I cut out the caffeine on Saturday and after the headaches and lethargy I went through on Sunday I felt better yesterday and back to normal today. I'm drinking a "no buzz" blend of decaf coffee because having coffee with people is part of the structure of my existence. But it's the people in front of me that are important, not necessarily the blend in my cup. 

So, today's report is: Beet juice is an acquired taste. Beet juice turns body waste pink. I swam equally fast today but with less effort. My resting pulse is about two beats per minute slower. I want to take a nap. 

That's it. 


Let's all give Ricoh a rousing round of applause for reinventing a camera that a different company got just right about 43 years ago.


Lots of people seem pretty excited about the launch of the Ricoh GRIIIx. It's a mostly plastic camera with a new, 7 element, 5 group, 26mm lens on the front. Since the lens is mounted on a 24 megapixel, APS-C sensor body it's effective focal length (when compared to a full 35mm frame camera) is that of a 40mm. The fastest stop is f2.8 and the lens stops all the way down to f16. 

But what we have here is basically a small, lightweight, plastic version of something like the Leica TL2 but with no option to change lenses. To my eye the Ricoh GRIIIx is a stripped down point and shoot camera without much to recommend it beyond whatever subjective color science mojo Ricoh adds, along with the ability to toss it into a convenient pocket without damaging either your trousers or the camera. 

Don't get me wrong. It's nice to have options like this but at the same time it's hardly the groundbreaking introduction that some seem to think. There's no integrated finder. All composing, focusing, and menu diddling has to occur on the moderately sized rear screen. You can buy a small optical finder for the hot shoe but it's an added cost and another thing to strip off the camera before you slide it into the pocket of your Armani jeans.

The final negative point I'll make about the GRIIIx is that the tiny battery it uses gets (according to Ricoh specs...) about 200 actuations. Hmmmm..... Hardly enough for a short afternoon of street shooting for me. 

When I read about product introductions like this one I always wonder just why the heck all these advanced camera makers can't come up with a digital version of a great, fixed lens, street shooting miracle like Canon did in the early 1970's with their Canonet QL17mk3.

Like the Ricoh-cam it has a very, very good 40mm lens. But a real 40mm lens, not the 26mm lens as on the GRIIIx. Why the difference? Because the Canonet was/is a full frame camera. And to add insult to injury Canon was able to adorn their flagship compact camera (43+ years ago) with a fully usable f1.7 lens aperture instead of the slower f2.8.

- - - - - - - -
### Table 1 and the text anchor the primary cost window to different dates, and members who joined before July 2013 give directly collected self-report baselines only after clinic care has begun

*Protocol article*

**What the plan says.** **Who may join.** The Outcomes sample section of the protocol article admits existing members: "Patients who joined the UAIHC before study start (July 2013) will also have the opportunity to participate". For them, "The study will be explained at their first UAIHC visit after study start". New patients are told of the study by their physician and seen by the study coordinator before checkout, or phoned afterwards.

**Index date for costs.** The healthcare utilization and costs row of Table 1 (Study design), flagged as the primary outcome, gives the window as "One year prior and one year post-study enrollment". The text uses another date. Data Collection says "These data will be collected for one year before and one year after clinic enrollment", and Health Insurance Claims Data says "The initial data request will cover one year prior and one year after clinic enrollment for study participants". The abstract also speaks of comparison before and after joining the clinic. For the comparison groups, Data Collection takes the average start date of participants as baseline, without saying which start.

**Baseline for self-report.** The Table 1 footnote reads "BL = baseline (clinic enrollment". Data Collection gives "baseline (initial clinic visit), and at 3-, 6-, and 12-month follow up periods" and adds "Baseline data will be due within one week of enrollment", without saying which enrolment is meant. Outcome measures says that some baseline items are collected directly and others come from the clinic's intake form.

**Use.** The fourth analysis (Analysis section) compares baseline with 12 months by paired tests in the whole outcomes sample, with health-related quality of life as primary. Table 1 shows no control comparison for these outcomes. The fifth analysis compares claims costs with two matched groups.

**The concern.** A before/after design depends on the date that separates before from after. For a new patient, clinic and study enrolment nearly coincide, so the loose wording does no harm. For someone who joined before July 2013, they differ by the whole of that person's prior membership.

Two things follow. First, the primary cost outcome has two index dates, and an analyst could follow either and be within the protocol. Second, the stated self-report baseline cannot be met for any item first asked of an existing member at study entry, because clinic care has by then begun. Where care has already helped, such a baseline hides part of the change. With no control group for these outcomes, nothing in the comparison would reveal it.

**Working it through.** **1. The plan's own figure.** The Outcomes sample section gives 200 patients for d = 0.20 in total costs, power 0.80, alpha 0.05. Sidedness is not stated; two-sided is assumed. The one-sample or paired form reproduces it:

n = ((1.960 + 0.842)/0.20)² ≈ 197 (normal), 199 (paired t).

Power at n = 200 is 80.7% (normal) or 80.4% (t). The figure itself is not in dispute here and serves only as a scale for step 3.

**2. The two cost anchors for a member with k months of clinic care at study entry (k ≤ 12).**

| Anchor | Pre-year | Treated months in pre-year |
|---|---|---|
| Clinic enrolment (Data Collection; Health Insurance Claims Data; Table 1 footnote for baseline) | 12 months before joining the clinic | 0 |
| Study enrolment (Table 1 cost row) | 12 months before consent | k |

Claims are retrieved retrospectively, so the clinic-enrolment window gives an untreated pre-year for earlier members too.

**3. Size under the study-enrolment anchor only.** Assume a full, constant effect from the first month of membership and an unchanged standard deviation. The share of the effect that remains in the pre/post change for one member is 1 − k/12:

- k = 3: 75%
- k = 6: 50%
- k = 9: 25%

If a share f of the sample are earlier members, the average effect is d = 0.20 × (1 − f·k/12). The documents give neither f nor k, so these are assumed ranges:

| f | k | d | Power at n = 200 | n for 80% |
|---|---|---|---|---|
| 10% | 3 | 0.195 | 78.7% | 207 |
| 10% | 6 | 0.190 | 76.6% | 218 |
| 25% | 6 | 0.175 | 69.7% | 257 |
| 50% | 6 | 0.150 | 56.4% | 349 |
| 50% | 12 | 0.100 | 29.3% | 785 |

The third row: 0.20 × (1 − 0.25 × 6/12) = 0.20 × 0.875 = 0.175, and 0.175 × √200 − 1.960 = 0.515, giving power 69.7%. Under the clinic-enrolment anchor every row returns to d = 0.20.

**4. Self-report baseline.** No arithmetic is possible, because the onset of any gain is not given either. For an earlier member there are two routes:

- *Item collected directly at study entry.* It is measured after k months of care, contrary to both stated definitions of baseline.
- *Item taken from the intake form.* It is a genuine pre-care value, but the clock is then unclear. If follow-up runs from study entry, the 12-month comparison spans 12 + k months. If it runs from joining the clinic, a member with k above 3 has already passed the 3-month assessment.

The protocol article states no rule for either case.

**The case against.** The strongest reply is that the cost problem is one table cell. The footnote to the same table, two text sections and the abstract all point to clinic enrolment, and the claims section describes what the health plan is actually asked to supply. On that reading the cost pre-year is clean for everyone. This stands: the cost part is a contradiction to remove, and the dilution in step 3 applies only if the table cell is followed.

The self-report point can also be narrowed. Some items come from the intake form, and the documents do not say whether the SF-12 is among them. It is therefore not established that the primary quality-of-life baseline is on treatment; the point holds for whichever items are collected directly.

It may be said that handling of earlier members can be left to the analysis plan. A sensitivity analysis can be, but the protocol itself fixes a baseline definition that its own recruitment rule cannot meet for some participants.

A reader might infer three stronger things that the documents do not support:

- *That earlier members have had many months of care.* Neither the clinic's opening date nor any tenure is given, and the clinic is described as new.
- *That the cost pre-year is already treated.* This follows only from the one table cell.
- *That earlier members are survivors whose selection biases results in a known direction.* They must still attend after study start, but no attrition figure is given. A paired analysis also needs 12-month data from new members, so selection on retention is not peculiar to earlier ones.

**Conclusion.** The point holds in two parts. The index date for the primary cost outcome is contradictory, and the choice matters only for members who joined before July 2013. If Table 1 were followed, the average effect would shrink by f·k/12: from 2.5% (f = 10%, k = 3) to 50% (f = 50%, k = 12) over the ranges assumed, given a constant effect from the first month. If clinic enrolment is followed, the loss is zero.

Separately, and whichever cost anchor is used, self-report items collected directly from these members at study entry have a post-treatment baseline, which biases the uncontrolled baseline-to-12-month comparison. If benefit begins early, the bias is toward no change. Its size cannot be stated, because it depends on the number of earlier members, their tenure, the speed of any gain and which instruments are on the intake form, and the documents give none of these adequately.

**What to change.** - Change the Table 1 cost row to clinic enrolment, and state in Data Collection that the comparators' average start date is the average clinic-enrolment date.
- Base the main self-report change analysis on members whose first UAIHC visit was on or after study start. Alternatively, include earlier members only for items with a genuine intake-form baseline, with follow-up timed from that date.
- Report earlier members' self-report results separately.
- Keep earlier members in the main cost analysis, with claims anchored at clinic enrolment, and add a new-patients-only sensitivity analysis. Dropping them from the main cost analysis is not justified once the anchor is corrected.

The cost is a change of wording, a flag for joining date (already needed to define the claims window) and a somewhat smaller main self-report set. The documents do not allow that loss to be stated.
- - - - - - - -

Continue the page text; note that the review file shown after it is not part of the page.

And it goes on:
While the ancient Canonet obviously didn't have a rear LCD screen for all the functions needed for photography it one-upped the lone rear screen by providing a very good and very bright coincident rangefinder that also allowed one to view and compose through an optical, glass viewfinder. Oh, and the rangefinder corrected for parallax! 

There are batteries in both but the Canonet will still take photos after the battery is long depleted and dead. Why? Mechanical shutter. Mine is still working well after some 40 years of use and abuse. Memorize a small handful of typical exposure settings and you are good to go.

While I'm sure both cameras feature leaf shutters and would allow for high speed flash the Canonet had the advantage of an accessory speed light that linked to the distance and aperture settings of the ancient camera and gave very, very accurate guide number guided flash. Probably better in exposure accuracy than most current $600 TTL flashes. Why? Because the flash shifted to smaller and smaller f-stops as you focused closer. Your duty was to correctly input the film speed. Pretty easy. But nothing like it is available, I guess, in 2021.

The Canonet is the camera that always makes me a bit sad because it was so well built and so perfectly suited to much of the market in the day. That we can't have a simple, indestructible, affordable digital counterpart after so much "technical advancement" is mind-boggling. The current answer being underwhelming cameras like the GRIIIx or insanely expensive and much less capable cameras like the Zeiss ZX1. 

My brand new purchase price for the Canonet back in 1976 was $109. I understand that inflation would probably make a new version something like $1,000. But I'd gladly pay for a real rangefinder camera with a full frame sensor, a great lens and an indestructible demeanor over the general collection of crappy, compromised cameras we're presented with today. Wouldn't you? 

And, again, I'm sure for the Ricoh is just fine and I'm probably not the target market since I don't value the ability to nestle/ cram a camera next to the car keys in my pocket as an absolute and top priority for camera ownership. I'm just saying we should stop settling and expect better. After all, a luxe, used Leica TL2 can be had for around $1,200 and will work with any L series lens. Put the Sigma 30mm f1.4 on the front and you've got, at least, a nicely structured object with a lot more flexibility. And, without a lens, you can cram it into your Levis with little issue. 

Just thought I'd share my opinion on a new product. And an older one.